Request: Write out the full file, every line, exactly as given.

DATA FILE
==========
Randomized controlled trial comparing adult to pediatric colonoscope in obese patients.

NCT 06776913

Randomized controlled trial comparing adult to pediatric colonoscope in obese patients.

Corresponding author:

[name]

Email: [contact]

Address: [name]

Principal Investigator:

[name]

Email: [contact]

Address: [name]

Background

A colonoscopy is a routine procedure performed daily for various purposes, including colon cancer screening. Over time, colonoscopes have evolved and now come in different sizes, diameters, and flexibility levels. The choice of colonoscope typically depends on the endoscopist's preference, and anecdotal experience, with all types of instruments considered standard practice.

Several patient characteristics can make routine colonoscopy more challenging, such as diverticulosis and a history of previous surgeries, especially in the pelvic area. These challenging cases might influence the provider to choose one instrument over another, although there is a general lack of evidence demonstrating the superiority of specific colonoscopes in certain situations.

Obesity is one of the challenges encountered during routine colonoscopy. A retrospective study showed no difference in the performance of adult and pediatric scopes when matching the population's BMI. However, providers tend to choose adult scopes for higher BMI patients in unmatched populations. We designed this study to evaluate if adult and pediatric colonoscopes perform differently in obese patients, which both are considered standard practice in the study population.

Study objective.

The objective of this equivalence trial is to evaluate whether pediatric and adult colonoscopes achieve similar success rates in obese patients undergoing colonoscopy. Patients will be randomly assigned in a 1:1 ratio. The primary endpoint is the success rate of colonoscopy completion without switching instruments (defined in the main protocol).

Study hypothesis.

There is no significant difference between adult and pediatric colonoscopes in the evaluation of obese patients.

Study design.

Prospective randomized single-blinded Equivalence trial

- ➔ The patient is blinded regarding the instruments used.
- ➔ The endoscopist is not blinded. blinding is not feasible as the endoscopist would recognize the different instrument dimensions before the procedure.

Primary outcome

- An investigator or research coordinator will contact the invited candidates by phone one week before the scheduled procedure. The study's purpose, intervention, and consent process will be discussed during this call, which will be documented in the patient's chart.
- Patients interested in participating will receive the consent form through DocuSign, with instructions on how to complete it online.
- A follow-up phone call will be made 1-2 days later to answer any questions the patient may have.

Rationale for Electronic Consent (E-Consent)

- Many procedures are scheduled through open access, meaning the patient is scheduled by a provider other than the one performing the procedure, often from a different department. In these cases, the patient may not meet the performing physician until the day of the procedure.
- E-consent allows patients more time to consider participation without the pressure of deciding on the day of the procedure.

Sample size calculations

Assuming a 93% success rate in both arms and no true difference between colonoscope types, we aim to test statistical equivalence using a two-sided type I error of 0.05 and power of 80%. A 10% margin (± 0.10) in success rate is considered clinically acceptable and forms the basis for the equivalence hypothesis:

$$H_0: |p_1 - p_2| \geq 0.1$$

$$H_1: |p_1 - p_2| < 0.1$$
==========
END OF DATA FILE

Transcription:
Randomized controlled trial comparing adult to pediatric colonoscope in obese patients.

NCT 06776913

Randomized controlled trial comparing adult to pediatric colonoscope in obese patients.

Corresponding author:

[name]

Email: [contact]

Address: [name]

Principal Investigator:

[name]

Email: [contact]

Address: [name]

Background

A colonoscopy is a routine procedure performed daily for various purposes, including colon cancer screening. Over time, colonoscopes have evolved and now come in different sizes, diameters, and flexibility levels. The choice of colonoscope typically depends on the endoscopist's preference, and anecdotal experience, with all types of instruments considered standard practice.

Several patient characteristics can make routine colonoscopy more challenging, such as diverticulosis and a history of previous surgeries, especially in the pelvic area. These challenging cases might influence the provider to choose one instrument over another, although there is a general lack of evidence demonstrating the superiority of specific colonoscopes in certain situations.

Obesity is one of the challenges encountered during routine colonoscopy. A retrospective study showed no difference in the performance of adult and pediatric scopes when matching the population's BMI. However, providers tend to choose adult scopes for higher BMI patients in unmatched populations. We designed this study to evaluate if adult and pediatric colonoscopes perform differently in obese patients, which both are considered standard practice in the study population.

Study objective.

The objective of this equivalence trial is to evaluate whether pediatric and adult colonoscopes achieve similar success rates in obese patients undergoing colonoscopy. Patients will be randomly assigned in a 1:1 ratio. The primary endpoint is the success rate of colonoscopy completion without switching instruments (defined in the main protocol).

Study hypothesis.

There is no significant difference between adult and pediatric colonoscopes in the evaluation of obese patients.

Study design.

Prospective randomized single-blinded Equivalence trial

- ➔ The patient is blinded regarding the instruments used.
- ➔ The endoscopist is not blinded. blinding is not feasible as the endoscopist would recognize the different instrument dimensions before the procedure.

Primary outcome

- An investigator or research coordinator will contact the invited candidates by phone one week before the scheduled procedure. The study's purpose, intervention, and consent process will be discussed during this call, which will be documented in the patient's chart.
- Patients interested in participating will receive the consent form through DocuSign, with instructions on how to complete it online.
- A follow-up phone call will be made 1-2 days later to answer any questions the patient may have.

Rationale for Electronic Consent (E-Consent)

- Many procedures are scheduled through open access, meaning the patient is scheduled by a provider other than the one performing the procedure, often from a different department. In these cases, the patient may not meet the performing physician until the day of the procedure.
- E-consent allows patients more time to consider participation without the pressure of deciding on the day of the procedure.

Sample size calculations

Assuming a 93% success rate in both arms and no true difference between colonoscope types, we aim to test statistical equivalence using a two-sided type I error of 0.05 and power of 80%. A 10% margin (± 0.10) in success rate is considered clinically acceptable and forms the basis for the equivalence hypothesis:

$$H_0: |p_1 - p_2| \geq 0.1$$

$$H_1: |p_1 - p_2| < 0.1$$